The day we made contact wasn’t really as exciting as I had hoped it would be. We’d planned for it for so long, spent so many years talking through every single scenario that it felt like we’d been there before. We simply found them, their silver, silent ship silhouetted by the glow of a massive, teal planet behind it. Several small, black figures hung weightlessly beside the ship, attached to it with gray tubes. Without a word, Chuck threw on the space suit and pushed himself out the hatch, attaching a line to the side of the shuttle before floating toward them. I had my radio tuned to his so I could listen. It went wrong almost immediately.
“Yo!” Chuck shouted. I had to lower my receiver to keep from going deaf. “What’s poppin?”
The small figures remained stationary. The script we’d rehearsed, the one we’d spent years perfecting, was designed to be as peaceful as possible. NASA believed the creatures understood all of Earth languages, and therefore created it in the least threatening means possible using our common tongue. Chuck had already strayed from it with his very first syllable.
“What’s poppin?” Chuck repeated, slightly louder this time.
My heart was racing, my chest heaving and falling with a mix of rage and fear. We’d given up our lives, given up our hope of ever seeing the Earth again, for this one moment, yet it was already ruined. It was going exactly as I had anticipated. I’d spent the past few nights adding notes to the script for Chuck, knowing just what would happen. “Do not call the beings ‘your “n-word,”’” “do not curse when speaking to the beings,” “do not shout at the beings,” “do not try to fight the beings.” I was very specific.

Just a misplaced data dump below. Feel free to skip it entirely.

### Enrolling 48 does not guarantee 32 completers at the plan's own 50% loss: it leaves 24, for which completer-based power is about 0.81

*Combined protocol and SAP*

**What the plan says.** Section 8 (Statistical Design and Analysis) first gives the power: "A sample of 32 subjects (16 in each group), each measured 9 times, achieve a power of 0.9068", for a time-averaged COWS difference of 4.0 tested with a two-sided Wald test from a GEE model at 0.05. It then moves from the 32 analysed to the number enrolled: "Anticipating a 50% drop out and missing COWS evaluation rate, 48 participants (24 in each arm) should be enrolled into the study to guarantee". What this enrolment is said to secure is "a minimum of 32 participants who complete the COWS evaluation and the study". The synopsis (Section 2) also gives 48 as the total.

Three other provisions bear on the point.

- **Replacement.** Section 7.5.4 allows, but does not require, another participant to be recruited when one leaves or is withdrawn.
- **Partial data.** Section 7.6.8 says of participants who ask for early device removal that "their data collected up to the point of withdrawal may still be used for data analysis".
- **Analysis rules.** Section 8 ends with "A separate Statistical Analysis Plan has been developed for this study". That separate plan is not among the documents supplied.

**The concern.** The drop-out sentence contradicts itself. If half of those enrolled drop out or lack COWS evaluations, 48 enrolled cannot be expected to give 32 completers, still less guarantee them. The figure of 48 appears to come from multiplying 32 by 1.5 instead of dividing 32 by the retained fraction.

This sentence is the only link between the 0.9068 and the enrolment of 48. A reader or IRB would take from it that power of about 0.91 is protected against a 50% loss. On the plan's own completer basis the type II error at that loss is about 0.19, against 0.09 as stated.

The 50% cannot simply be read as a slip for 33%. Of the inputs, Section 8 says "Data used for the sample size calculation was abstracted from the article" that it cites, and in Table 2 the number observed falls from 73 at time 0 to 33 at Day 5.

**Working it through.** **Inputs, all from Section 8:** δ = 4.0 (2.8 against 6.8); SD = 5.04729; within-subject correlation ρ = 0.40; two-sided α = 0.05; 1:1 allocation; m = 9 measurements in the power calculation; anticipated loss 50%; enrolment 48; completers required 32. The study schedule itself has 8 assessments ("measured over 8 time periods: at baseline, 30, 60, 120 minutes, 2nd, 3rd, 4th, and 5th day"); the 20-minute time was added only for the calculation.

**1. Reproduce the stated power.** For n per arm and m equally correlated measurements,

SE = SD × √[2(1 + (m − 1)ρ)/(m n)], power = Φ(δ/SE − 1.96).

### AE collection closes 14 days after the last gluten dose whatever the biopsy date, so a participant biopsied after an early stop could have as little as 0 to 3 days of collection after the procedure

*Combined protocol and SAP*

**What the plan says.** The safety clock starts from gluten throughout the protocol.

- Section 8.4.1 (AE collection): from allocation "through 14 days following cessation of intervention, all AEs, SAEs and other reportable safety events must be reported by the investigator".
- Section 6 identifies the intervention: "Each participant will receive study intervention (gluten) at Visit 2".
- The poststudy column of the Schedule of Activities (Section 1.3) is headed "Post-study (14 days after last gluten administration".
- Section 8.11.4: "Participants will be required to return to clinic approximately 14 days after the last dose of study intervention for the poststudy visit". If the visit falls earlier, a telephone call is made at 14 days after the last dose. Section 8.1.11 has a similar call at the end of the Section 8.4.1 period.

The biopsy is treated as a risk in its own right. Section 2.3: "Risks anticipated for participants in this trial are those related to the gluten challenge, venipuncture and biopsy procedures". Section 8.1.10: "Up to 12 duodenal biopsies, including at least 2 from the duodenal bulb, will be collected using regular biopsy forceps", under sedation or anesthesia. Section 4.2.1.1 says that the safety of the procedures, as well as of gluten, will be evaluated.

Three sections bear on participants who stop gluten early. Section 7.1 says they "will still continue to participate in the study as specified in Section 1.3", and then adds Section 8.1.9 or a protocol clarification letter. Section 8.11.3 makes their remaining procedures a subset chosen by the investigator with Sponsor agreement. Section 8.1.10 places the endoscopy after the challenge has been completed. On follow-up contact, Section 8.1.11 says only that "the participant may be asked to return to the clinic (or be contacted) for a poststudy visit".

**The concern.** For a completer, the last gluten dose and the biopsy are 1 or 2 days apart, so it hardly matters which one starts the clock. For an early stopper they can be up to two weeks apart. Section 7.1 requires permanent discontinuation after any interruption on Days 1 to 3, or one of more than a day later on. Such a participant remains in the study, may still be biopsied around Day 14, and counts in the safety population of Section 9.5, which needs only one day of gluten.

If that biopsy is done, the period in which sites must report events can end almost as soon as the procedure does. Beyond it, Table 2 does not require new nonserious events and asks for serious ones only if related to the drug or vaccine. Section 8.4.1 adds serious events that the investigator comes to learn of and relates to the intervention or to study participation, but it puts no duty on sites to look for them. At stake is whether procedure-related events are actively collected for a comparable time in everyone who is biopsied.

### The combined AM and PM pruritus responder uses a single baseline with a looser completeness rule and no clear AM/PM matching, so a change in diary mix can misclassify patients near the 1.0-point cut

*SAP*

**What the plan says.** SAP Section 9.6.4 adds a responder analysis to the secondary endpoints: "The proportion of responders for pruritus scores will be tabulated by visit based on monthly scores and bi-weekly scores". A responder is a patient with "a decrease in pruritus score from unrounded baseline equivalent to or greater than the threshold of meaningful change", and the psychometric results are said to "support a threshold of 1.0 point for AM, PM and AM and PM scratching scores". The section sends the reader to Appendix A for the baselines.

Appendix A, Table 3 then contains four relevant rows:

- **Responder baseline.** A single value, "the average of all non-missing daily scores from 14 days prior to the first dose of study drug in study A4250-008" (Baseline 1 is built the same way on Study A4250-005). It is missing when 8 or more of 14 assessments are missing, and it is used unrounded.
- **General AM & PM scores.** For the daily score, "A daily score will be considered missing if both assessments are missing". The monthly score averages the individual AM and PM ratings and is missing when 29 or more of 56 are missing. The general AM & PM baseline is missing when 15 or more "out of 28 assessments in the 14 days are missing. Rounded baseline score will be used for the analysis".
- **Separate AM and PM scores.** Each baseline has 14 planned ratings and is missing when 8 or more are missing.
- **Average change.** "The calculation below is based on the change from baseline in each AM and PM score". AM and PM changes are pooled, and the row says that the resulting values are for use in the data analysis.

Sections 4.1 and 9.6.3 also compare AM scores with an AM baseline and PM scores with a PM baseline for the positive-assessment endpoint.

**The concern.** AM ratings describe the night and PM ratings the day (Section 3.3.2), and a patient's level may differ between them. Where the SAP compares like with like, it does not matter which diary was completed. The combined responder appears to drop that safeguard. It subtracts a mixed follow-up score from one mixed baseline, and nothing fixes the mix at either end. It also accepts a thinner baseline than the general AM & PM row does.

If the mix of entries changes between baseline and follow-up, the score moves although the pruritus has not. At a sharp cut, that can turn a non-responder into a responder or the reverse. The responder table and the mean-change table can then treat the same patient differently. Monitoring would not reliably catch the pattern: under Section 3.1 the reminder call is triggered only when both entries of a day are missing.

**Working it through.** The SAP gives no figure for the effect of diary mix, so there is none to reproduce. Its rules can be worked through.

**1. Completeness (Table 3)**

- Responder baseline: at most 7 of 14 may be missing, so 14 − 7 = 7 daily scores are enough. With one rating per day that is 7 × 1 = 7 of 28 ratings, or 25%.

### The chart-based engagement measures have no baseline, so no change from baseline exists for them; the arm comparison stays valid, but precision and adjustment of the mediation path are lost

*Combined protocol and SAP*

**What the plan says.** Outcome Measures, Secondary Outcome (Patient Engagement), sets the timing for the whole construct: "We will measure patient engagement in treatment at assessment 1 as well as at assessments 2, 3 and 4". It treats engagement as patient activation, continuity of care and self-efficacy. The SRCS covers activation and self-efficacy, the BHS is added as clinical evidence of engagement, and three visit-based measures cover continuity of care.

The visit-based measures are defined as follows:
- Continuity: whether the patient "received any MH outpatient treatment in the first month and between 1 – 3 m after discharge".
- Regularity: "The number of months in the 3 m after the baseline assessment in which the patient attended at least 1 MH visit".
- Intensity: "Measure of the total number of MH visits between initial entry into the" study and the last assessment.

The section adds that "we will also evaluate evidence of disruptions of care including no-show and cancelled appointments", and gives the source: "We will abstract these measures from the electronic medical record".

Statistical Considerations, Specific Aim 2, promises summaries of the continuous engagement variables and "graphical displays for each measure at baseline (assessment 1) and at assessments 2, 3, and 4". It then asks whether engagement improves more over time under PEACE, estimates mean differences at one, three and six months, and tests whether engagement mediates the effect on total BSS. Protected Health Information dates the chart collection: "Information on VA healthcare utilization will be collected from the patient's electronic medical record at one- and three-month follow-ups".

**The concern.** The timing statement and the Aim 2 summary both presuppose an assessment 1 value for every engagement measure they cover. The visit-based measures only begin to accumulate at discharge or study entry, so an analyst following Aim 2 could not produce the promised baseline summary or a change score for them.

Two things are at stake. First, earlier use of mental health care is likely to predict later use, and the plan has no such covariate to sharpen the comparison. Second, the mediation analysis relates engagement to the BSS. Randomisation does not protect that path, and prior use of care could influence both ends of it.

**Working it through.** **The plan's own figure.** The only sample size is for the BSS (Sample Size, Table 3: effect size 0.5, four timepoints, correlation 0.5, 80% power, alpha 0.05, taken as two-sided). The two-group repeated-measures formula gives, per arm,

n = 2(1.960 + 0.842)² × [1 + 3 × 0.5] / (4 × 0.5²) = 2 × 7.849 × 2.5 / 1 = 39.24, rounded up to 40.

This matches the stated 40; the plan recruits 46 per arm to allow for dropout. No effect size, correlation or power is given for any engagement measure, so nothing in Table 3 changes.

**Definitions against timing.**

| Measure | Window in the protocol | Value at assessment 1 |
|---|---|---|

“Yo, you dogs deaf or stupid? We should sent Ted out here. He fit right in with these tards, yo,” Chuck said, turning toward my window. “These bitches tryna fight me I think.” He lifted his fists up as if to protect his face, apparently unaware that he wore a massive, glass helmet.
“Human?” uttered a deep, familiar voice into my ear. I thought the beings would sound different, I had planned to hear sounds I’d never even imagined. Yet, to my surprise, the being sounded almost exactly like James Earl Jones. I’d had no idea how well George Lucas had researched the role of Darth Vader.